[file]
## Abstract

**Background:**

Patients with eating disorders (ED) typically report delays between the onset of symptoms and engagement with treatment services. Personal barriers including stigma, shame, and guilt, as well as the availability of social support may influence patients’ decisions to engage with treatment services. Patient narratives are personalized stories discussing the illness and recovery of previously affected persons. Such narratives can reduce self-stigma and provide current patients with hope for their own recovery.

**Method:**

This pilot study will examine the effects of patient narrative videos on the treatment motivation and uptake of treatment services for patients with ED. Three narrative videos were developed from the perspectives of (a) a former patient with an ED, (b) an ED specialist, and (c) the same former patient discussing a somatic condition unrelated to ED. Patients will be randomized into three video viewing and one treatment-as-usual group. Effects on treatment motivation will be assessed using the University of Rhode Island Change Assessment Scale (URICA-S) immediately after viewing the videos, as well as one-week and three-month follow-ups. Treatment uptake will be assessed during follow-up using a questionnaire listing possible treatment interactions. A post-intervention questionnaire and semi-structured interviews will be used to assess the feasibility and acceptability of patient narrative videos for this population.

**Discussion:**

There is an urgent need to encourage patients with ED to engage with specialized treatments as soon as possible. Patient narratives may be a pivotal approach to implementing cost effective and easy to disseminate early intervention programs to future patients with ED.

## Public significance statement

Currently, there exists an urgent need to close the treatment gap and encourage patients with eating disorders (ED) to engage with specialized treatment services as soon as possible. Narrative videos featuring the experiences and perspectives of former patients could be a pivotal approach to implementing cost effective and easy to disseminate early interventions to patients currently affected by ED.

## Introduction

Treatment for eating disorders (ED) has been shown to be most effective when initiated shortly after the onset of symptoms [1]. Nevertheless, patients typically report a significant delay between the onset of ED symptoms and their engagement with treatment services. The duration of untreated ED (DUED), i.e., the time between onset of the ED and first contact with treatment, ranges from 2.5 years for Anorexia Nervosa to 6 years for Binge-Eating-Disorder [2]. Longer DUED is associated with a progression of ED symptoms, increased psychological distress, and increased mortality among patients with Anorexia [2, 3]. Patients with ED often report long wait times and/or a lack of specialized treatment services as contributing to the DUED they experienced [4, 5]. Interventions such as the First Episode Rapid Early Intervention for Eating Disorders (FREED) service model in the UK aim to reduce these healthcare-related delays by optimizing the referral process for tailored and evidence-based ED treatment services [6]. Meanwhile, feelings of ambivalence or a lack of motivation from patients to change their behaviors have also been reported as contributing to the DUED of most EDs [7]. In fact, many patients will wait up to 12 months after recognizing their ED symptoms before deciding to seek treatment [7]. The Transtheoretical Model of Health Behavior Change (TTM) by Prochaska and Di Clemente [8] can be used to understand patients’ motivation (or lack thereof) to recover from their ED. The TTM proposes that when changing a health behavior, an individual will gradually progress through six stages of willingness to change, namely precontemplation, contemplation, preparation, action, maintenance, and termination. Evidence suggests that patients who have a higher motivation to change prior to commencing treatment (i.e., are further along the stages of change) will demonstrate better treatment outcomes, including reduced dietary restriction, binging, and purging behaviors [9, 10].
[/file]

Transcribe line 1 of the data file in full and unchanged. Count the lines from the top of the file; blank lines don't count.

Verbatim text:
## Abstract